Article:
Posted on May 17, 2013 by Sol

The code for this post is on GitHub: https://github.com/sol-prog/OpenGL-101.

This is the third article from my OpenGL 101 series. In the first two articles we’ve seen how we can open a window and draw OpenGL primitives: points, lines and triangles. We’ve also seen how we can assign a particular color to a vertex and use this to paint a two-dimensional surface with a smooth color.

Suppose now that we want to draw something more complex like the ruins of an ancient building, think a bit about how we can draw something as close as possible to what we can see in the real world. Theoretically, we can model everything with triangles and calculate the colors corresponding to each vertex, but this quickly gets out of hand - we are limited by the memory of our graphics card and by the speed of our graphics processor. A much practical approach to create the illusion of reality is to use textures that can be glued on the geometrical representation of our computer world.

In this article, we will concern ourselves only with two-dimensional textures, OpenGL can use other type of textures: 1D, 3D, cube textures etc … Technically a texture is just a container for data, you can store any numerical values in a texture, usually color values, and process this data in your shaders, usually in the fragment shader.

Posted on May 13, 2013 by Sol

The code for this post is on GitHub: https://github.com/sol-prog/OpenGL-101.

This is the second article from my OpenGL 101 series. In the first article we’ve seen how to open a window for our OpenGL application with the GLFW library and how to compile and run the code on Windows, OS X and Linux. It is time to actually draw something using OpenGL.

First, let me mention that OpenGL is a low level API, this means that it has no support for drawing complex geometrical objects. It is the programmer’s job to combine the geometrical primitives from OpenGL in complex shapes and bodies. The basic geometrical primitives that the core OpenGL profile provide to us are points, lines and triangles.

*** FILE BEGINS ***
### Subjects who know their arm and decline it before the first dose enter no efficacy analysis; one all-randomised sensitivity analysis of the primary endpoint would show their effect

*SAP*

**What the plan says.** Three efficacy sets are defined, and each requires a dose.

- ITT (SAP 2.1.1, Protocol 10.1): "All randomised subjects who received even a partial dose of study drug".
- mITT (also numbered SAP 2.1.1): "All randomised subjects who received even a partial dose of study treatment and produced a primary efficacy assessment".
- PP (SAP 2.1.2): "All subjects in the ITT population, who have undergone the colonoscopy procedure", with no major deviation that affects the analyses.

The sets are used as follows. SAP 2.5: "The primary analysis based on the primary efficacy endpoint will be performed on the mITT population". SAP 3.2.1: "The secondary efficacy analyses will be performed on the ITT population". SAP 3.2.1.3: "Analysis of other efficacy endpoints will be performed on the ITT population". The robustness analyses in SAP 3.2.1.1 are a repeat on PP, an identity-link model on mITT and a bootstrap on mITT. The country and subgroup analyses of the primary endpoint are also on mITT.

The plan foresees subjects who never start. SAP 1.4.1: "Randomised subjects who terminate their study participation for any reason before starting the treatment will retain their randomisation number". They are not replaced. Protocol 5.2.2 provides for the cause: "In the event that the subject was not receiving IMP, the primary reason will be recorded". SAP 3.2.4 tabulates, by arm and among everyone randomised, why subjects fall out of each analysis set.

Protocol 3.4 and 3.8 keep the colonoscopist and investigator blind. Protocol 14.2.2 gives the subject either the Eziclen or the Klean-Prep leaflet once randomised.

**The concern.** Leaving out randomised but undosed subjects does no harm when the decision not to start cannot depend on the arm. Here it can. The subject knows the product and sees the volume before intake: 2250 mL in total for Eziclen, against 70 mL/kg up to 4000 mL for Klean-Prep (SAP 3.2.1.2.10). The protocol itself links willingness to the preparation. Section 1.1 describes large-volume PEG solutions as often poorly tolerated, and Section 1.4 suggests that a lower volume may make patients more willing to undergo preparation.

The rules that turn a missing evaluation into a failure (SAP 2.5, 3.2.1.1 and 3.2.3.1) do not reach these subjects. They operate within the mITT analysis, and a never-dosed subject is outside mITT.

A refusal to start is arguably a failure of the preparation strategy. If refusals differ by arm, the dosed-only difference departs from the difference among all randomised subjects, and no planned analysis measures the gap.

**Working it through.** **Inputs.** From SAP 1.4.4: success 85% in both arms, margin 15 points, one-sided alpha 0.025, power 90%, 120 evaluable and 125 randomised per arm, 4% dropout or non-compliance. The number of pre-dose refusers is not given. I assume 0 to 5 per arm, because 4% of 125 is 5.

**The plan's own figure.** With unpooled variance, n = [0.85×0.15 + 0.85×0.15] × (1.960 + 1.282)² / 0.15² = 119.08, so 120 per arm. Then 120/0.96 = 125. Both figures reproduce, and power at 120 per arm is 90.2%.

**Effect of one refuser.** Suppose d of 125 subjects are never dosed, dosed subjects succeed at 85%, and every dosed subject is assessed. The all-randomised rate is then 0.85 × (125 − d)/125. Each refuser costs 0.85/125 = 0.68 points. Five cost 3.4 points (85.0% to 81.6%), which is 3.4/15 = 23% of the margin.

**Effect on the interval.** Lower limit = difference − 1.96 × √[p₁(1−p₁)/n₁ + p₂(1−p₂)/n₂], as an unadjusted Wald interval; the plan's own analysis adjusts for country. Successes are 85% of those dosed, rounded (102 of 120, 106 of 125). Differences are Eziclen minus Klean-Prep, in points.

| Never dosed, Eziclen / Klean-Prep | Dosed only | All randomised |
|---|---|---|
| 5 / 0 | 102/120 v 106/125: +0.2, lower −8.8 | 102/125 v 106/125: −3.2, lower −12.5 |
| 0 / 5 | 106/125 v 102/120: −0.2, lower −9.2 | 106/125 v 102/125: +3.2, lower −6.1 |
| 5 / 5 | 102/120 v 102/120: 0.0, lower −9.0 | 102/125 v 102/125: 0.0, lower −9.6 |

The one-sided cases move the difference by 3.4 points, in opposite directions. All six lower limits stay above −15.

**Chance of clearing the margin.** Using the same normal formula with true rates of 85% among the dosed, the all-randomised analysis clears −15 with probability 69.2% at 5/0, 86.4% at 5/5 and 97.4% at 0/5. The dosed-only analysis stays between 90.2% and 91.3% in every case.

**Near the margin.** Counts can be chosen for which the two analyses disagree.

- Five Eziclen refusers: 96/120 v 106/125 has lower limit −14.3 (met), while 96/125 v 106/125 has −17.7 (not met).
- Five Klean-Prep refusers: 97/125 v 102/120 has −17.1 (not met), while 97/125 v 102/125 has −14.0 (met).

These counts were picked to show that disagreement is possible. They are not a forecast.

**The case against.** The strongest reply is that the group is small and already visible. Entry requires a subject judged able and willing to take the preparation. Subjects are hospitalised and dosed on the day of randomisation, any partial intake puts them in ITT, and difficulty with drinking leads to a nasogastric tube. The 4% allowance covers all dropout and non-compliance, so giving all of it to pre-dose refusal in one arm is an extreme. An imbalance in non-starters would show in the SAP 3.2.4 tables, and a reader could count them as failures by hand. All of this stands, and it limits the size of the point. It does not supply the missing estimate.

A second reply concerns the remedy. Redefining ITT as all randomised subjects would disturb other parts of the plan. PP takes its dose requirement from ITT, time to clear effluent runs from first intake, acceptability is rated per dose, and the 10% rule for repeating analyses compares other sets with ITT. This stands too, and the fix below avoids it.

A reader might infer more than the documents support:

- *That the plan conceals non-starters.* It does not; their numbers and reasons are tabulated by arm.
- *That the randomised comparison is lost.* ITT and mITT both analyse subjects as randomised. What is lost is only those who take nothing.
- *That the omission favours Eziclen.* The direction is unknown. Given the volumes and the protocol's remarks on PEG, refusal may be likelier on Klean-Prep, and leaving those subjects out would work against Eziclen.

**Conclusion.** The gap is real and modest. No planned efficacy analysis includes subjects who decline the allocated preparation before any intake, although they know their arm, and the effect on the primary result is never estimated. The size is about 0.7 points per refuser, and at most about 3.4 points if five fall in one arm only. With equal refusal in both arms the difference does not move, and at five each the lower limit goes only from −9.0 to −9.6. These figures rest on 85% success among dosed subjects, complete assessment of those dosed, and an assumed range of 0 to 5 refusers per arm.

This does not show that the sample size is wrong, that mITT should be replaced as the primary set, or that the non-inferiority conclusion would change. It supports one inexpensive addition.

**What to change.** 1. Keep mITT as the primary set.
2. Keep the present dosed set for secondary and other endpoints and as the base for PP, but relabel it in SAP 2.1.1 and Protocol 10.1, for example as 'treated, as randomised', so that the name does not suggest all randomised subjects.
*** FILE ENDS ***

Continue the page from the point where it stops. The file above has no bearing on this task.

Posted on May 10, 2013 by Sol

The code for this post is on GitHub: https://github.com/sol-prog/OpenGL-101.

This is the first in a series of articles that will get you up to speed with programming in modern OpenGL. I have no claim about being an expert in the area, this is an edited version of the notes I took working on various OpenGL projects in the last year. I think the best way to really understand a subject is to try to teach it to another person. Constructive comments are welcome and I will update this series based on your comments.

First step in creating an OpenGL code is the creation of a window, using the underlying OS, and to attach an OpenGL context to it, OpenGL by itself can’t open a window. Using a particular OS APIs to create a new window will make our code non-portable; the usual approach is to use a library that abstracts the process of creating/destroying windows on a given OS and also manages the user’s inputs through mouse, keyboard or touch. There are a number of libraries that can abstract the process of creating an window for us, like, in no particular order, GLUT, Freeglut, SDL, GLFW and many others.

In these notes, we are going to use GLFW because it is a small, flexible and modern library, portable on all major operating systems.